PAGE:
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Weird War - If You Can't Beat 'Em, Bite 'Em

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Artist: Weird War

Album: If You Can't Beat 'Em, Bite 'Em

Label: Drag City

Review date: Feb. 8, 2004

The new album from Washington DC’s Weird War opens with the brief “Intro (Music for Masturbation),” on which sexually explicit moaning plays over a bass line that the band recycles on the very next track. It closes with “One by One,” a mellifluous speak-sing number on which lead singer Ian Svenonius exhorts his listeners overcome their problems as a peasant clears a field – one row at a time – or as they would get rid of a meal – bite by bite. The danger of simplistic affirmation lurks perilously close to the song, true, but it works as an intentional reminder that rewarding solutions can only come with time and effort, and an unintentional reminder that even the most sincerely dedicated of politically minded bands have failed to exhort this sort of patience from listeners. So we face the problem of trying to move from here to there – from an opener that makes no attempt to shield its escapism, to a high minded call for resolution in efforts to shape the world. While this is certainly a dilemma in its own right, it gets deeper: “Intro (Music for Masturbation)” also declaims social and political conformity as both a form of unacceptable hedonism – giving the title an additional sense – and also as profoundly uncool. “One by One,” meanwhile, has a two-minute instrumental lead-in that, should anyone be so inclined, could be edited without the vocals, possibly yielding a modest hit at parties.

So is If You Can’t Beat ‘Em, Bite 'Em a rousing call to work for a brighter future or a celebration of never-ending parties, shady behavior, and any and all forms of retro self-indulgence? The answer (which you have probably seen coming for some time now) is both. The part about “retro self-indulgence” may be crossing the line: Weird War, like Svenonius’ and bandmate Michelle Mae’s previous outfit, the Make-Up, has a noticeable R&B influence (and Mae strikes each and every bass note so that we can hear it), but Weird War is also a distinctly contemporary outfit. Alex Minoff’s guitar playing post-dates several revivals of punk, and Svenonius’ didactic lyrics could only come from this modern age. But if they’re not self-consciously bringing R&B back up through the underground, the members of Weird War are at least trying to do this in a way that injects something new into the mix – namely, an ideological edge that sharpens the corners of both the words and the music.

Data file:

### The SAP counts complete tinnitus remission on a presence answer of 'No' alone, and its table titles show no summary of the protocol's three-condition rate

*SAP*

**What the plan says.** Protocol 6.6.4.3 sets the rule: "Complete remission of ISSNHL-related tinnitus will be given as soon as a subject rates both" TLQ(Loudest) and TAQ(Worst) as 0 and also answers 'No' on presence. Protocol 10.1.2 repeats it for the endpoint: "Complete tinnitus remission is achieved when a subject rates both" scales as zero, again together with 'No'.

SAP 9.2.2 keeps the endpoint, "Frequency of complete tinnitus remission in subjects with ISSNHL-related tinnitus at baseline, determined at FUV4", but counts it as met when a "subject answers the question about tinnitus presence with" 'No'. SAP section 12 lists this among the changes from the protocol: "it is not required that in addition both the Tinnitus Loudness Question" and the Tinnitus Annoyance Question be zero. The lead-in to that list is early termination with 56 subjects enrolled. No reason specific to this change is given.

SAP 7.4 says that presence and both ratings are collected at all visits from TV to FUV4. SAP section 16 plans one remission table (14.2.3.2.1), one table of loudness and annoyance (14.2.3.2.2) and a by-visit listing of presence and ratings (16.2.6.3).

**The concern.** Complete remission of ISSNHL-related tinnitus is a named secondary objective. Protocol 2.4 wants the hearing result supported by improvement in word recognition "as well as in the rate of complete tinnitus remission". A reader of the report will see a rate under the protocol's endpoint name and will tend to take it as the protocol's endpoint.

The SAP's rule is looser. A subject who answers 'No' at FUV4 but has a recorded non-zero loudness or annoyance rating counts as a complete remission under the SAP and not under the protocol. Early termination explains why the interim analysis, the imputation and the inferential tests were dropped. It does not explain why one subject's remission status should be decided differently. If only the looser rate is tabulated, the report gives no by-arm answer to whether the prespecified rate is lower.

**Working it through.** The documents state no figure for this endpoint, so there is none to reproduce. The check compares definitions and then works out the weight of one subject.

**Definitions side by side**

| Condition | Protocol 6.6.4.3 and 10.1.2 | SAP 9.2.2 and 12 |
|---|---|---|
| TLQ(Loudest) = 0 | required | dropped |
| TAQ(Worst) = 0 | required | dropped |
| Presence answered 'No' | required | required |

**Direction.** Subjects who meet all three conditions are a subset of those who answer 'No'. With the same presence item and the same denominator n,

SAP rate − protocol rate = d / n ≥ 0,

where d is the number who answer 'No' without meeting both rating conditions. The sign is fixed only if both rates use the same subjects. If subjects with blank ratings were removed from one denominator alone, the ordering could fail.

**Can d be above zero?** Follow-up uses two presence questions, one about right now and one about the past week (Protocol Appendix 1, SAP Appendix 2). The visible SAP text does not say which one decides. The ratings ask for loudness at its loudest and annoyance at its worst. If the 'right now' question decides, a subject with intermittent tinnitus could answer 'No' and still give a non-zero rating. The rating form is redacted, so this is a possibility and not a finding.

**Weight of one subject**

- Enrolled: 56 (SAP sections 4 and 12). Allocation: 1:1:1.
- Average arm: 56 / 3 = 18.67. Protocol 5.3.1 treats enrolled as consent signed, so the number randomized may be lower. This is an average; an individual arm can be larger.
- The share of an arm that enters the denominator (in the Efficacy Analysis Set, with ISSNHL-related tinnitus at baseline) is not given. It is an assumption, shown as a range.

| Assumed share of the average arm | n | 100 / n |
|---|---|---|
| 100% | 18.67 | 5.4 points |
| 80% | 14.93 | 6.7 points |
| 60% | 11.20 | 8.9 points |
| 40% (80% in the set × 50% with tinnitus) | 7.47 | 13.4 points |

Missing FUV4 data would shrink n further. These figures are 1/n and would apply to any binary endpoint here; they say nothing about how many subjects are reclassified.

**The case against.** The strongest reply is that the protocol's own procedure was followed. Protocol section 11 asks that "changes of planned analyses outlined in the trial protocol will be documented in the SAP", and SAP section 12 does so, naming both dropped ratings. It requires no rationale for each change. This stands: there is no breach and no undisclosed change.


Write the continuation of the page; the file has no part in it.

I can only speculate as to the band’s ends; the album contains no overt political statements, just odes to the revolutionary spirit. I suspect that the real motive is not a specific set of belief, but rather making even the most diverting party music into thoughtful social commentary. So a dashed-off song like “Store Bought Pot” serves as a brief respite between songs like “Tess,” a fully-developed allusion to Hardy’s Tess of the D’Urbervilles, or possibly Roman Polanski’s adaptation, and “Chemical Rank,” a trenchant ode to non-aggression. Sometimes this tension can be heard on the same song: the first single, a would-be party anthem called “AK-47,” is actually an elaborately drawn-out history of that weapon’s use in guerrilla warfare. That “AK-47” might still be a party anthem and comes across, to me at least, as a call for non-violent use of the revolutionary spirit, attests to the difficult line that Weird War walks on this album: committed, but not zealous, hopeful, but not idealistic, and most of all, energetic. Energy is eternal delight, as William Blake once wrote, and an album designed as a testament to the wonders of perseverance and commitment needs to be, when you really think about it, a party album.

One could of course question the originality of all of this, and jaded hipsters might be quick to point out that the political commitments of Weird War were obvious some time ago (the Make-Up did release a record on Dischord, so the argument goes). And without original collaborator Neil Hagerty, might this exercise just become a little too literary and self-important? Yes, it’s certainly possible, but If You Can’t Beat ‘Em, Bite ‘Em avoids most of these problems because nobody takes the album too seriously. Certainly some of the songs are ideologically loaded, and the band knows this. Some of the time the grimy atmospherics get to be too much. But cool presentation counts for quite a bit here, as does a bit of humor. Both of those elements are in abundance.

By Tom Zimpleman

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